The Rotary Clubs of St. John’s were granted Freedom of the City in recognition of one hundred years of dedicated service to the community, with much praise and honour bestowed by the mayor and deputy mayor. Former mayor Shannie Duff was the last person to receive Freedom of the City in 2018, and according to O’Leary it was in part because she helped to adopt the city’s first Municipal Plan in 1984 (neatly bringing it back full circle to World Town Planning Day).

Breen’s memory for previous recipients is impressive: Paul Johnson, Former Mayor John Murphy, current Cllr Jamie Korab (“for some medal he won, one time”), and groups such as the Royal Newfoundland Constabulary, the Church Lads Brigade, and the Victorian Order of Nurses. There should be a giant key to give them, perhaps cast from beheaded city parking metres. But seriously: if you have kids and bring them to Bannerman or Victoria Park, you can thank Rotarians for the playground equipment. Sunshine Park, too. They even started the local branch of the Canadian Cancer Society, helped build Memorial Stadium, led the multi-municipal effort to clean up the Waterford River, and give out the firefighter of the year award for the SJRFP.

There won’t be a Remembrance Day parade this year due to Covid-19 restrictions, but after talks with the Royal Canadian Legion, Mayor Breen let us know that everyone is encouraged to go out onto their front door steps at 11am on November 11th to observe two minutes of silence. Here’s hoping other municipalities will follow suit on this alternative to pay respects. Reminder to buy your poppy from Veteran Rod Deon, 99 years old, at the Merrymeeting Liquor Store this Saturday.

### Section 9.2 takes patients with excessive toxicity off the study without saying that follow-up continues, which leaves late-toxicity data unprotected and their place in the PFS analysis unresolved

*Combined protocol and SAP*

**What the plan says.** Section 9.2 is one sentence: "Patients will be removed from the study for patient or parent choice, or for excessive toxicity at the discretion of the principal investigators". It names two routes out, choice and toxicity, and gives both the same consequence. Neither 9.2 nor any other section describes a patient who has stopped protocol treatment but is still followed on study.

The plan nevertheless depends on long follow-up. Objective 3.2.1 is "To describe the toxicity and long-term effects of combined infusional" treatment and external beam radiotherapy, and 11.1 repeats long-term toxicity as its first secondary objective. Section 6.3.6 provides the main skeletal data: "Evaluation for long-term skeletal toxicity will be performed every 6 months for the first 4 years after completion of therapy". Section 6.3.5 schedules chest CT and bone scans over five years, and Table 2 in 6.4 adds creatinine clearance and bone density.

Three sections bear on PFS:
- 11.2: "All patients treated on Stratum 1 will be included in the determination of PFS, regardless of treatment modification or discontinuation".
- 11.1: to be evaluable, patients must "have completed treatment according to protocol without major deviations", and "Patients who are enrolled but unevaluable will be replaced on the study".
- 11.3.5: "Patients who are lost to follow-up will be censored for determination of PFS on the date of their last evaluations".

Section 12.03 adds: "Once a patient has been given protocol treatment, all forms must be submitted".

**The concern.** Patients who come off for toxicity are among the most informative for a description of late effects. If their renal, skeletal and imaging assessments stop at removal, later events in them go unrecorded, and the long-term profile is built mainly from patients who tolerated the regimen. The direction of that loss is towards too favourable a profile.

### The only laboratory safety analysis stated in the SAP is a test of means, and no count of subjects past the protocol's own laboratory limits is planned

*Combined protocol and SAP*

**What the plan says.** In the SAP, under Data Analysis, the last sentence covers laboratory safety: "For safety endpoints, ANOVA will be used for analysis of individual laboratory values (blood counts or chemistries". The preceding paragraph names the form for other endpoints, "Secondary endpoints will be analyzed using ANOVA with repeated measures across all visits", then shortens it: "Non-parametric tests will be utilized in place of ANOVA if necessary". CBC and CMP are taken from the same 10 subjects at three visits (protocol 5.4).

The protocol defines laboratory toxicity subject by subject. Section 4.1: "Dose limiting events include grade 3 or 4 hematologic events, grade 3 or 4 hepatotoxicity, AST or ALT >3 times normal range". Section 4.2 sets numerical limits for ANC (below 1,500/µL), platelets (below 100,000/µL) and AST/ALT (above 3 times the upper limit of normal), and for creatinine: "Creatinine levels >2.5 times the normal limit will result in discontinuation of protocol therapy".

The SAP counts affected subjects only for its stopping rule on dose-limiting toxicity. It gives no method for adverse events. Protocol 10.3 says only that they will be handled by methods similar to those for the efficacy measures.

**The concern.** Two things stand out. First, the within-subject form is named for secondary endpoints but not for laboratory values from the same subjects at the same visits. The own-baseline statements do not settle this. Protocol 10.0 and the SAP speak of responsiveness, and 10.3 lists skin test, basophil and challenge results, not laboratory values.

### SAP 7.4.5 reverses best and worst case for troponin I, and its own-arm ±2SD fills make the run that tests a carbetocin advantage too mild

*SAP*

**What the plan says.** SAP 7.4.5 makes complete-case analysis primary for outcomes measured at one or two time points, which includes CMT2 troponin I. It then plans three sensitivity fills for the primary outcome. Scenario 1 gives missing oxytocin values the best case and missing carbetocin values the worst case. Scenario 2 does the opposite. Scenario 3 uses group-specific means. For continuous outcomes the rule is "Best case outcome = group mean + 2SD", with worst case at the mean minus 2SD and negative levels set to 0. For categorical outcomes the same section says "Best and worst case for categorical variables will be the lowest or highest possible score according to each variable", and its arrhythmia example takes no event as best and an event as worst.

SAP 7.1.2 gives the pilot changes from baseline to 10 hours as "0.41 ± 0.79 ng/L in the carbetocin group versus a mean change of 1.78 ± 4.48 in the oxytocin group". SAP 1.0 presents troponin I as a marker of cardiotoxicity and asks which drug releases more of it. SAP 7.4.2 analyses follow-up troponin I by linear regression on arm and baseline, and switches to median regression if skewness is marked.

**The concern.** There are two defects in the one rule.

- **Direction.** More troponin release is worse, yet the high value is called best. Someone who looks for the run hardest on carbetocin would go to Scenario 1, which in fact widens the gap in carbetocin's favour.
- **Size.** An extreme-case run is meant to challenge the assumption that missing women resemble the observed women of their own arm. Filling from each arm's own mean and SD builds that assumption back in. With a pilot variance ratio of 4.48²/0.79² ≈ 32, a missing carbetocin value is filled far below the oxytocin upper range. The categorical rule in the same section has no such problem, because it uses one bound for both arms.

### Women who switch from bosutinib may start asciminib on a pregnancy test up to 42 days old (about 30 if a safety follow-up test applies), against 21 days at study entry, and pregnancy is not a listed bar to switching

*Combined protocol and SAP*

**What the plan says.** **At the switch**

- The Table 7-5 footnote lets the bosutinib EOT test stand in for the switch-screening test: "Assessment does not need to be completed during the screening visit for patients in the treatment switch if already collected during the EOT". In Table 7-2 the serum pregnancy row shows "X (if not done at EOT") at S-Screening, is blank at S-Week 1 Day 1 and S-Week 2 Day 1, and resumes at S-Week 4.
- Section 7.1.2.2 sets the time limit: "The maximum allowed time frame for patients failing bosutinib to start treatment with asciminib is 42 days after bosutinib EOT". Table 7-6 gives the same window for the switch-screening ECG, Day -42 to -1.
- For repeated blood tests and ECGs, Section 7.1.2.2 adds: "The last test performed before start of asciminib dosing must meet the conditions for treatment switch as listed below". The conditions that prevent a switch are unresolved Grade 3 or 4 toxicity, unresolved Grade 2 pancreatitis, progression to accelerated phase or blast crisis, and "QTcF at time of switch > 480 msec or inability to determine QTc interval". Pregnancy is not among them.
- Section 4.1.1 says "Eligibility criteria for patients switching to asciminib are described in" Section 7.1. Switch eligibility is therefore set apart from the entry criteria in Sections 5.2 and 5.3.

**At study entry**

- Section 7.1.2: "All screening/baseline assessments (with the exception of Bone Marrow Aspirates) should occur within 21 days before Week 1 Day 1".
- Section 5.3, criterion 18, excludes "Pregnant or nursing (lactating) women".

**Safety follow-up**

The Provincial Government tabled legislation on Monday under the Tourist Establishments Act. Previously, the City has not been able to apply its tourism marketing levy to AirBnB’s and other such unlicensed places to stay, but it seems as though it will now be able to assess these properties and get in on the short-term rentals action. Breen is quite pleased. 

Clean St. John’s is also seeking nominations for the Golden Broom Award, deadline is this Friday, November 6th. Contact [email protected] if you know anyone deserving. (We just need clarification on whether pandemic-stress-culling and deep cleaning would count.)

Lastly, Cllr Collins is having the island on Ruby Line going into Southlands Boulevard checked out to make sure there’s nothing wrong with it, as several residents have complained. He also requests that we “put someone on a ladder” and fix the west-facing city clock. We can’t have the commuters thinking they’re not on time. Breen promises he’ll be out at that tomorrow. We truly do love to see it.

Photo by Graham Kennedy.